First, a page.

Langdon Hall Country House Hotel & Spa in Cambridge, Ont., keeps environmental sustainability at the forefront of decision-making in all its departments. As this year’s recipient of Kostuch Media’s Green Leadership Award, the Relais et Châteaux member thinks green at every turn: from working with local ingredients in its kitchens to using bio-degradable cleaning products, the hotel is committed to a number of solutions that have positively affected its guests, partners, community and region.
Among its efforts to reduce, re-use and recycle, Langdon Hall uses motion-sensor lighting in several staff areas. Over the past year, the hotel has been updating lighting in its guestrooms to use lightbulbs that require significantly less energy, resulting in almost immediate energy-bill savings. The hotel, which was originally built as a summer home, has also re-structured HVAC by installing contemporary systems to improve efficiency.
Furthermore, Langdon Hall lobbied the region to provide a bus stop at the end of the road to assist its team of more than 300 with a clean and cost-effective way to commute to work. There are also electric-vehicle charging stations onsite for guests to use at no extra cost. Many of the hotel’s local food suppliers have even switched to electric vehicles.
In addition to working with local ingredients, suppliers and products, Langdon Hall’s culinary team also grows its own produce. In fact, Langdon Hall is FeastOn Certified with more than 80 per cent of the food and beverages used at the property produced in Ontario alone. For take-out orders, boxes are either made of recyclable cardboard or non-plastic compostable products. The hotel also encourages its suppliers to review packaging as part of a concerted partnership. Currently, the hotel is reviewing a system that turns food waste into biofuel in an attempt to eradicate food waste from landfills.
“At Langdon Hall, we work so hard on everything we do. It’s great for us to receive this award, but we’re not doing this on our own. As an industry, we all have to work together,” said Jason Bangerter, executive chef at Langdon Hall, in accepting the award at KML’s recent Top 30-under-30 Leadership Summit. “We have great responsibility in what we produce, what we purchase, what we source and the message we convey through our cuisine. We have the power to make real change.”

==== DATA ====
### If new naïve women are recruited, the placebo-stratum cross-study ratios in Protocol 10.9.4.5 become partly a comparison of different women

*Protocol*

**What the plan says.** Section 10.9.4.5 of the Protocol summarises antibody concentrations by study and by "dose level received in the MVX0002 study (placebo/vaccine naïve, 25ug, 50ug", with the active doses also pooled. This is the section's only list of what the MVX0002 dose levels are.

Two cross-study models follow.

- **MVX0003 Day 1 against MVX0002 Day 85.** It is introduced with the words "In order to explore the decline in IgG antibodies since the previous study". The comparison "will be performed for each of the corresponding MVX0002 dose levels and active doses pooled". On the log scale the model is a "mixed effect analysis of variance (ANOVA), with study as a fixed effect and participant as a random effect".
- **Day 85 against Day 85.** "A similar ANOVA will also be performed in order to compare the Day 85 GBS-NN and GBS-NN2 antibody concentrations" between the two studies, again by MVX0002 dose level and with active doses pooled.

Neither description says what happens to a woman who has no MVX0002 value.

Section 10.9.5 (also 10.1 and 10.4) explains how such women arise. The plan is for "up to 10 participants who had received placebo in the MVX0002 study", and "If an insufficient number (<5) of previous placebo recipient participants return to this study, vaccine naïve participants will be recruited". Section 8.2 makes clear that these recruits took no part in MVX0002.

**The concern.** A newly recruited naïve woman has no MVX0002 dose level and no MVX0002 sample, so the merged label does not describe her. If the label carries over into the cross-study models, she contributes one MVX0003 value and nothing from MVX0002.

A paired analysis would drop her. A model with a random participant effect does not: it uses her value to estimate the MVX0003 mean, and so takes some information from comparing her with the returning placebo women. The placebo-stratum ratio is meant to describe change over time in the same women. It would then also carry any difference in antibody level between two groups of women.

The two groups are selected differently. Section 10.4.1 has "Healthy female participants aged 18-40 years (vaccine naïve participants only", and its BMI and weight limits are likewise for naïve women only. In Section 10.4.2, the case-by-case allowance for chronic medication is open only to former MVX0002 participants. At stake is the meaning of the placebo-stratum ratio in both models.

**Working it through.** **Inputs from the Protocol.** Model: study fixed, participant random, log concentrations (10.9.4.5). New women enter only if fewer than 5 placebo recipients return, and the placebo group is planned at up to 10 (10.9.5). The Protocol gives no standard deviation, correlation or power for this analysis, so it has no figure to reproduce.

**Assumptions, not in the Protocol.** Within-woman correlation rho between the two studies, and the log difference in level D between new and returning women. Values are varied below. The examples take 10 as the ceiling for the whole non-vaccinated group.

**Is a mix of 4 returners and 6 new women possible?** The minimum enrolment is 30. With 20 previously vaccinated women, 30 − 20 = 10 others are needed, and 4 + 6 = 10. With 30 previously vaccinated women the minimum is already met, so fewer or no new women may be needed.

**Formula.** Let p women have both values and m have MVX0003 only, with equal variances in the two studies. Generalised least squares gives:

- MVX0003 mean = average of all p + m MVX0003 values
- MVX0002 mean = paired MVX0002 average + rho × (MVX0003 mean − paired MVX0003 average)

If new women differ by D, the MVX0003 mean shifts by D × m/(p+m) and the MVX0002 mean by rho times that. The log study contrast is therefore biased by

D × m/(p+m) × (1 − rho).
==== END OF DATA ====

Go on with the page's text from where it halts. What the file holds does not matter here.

With respect to water conservation, low-volume toilets are being installed in guestrooms and public washrooms, as well as taps allowing high pressure and low water waste. Furthermore, the hotel’s housekeeping department uses bio-degradable and naturally derived cleaning products that require only small amounts of water for effectiveness and keep water polluting toxins out of the fresh-water system.
This year, Langdon Hall partnered with The Keep Refillery to provide high-quality and locally sourced bathroom products for its guestrooms. Through a closed loop supply chain, the housekeeping staff re-fill shampoo, conditioner, soap and moisturizer in glass containers, eliminating single-use plastic bottles. Similarly, Langdon Hall aims to eliminate the use of plastic water bottles on property by 2024.
While minimizing its environmental impact at the property level, Langdon Hall actively supports green programs with other businesses and the local community, including the RARE Charitable Research Reserve, the Grand River Conservation Authority (GRCA) and the 50 Million Tree Program, to name a few. Team members also participate in speaking engagements at schools, colleges and universities in the area.
Langdon Hall constantly strives to improve the way it operates. Each year, the hotel re-addresses their commitments to sustainability to find new ways and processes to fulfill its responsibility towards the environment.
“Reliance on global supply chains shattered many businesses’ ability to operate after the pandemic,” says Carla Stachurski, brand manager, Relais & Châteaux. ”In order to build a re-generative future, we need to focus on our immediate surroundings and people.”
BY NICOLE DI TOMASSO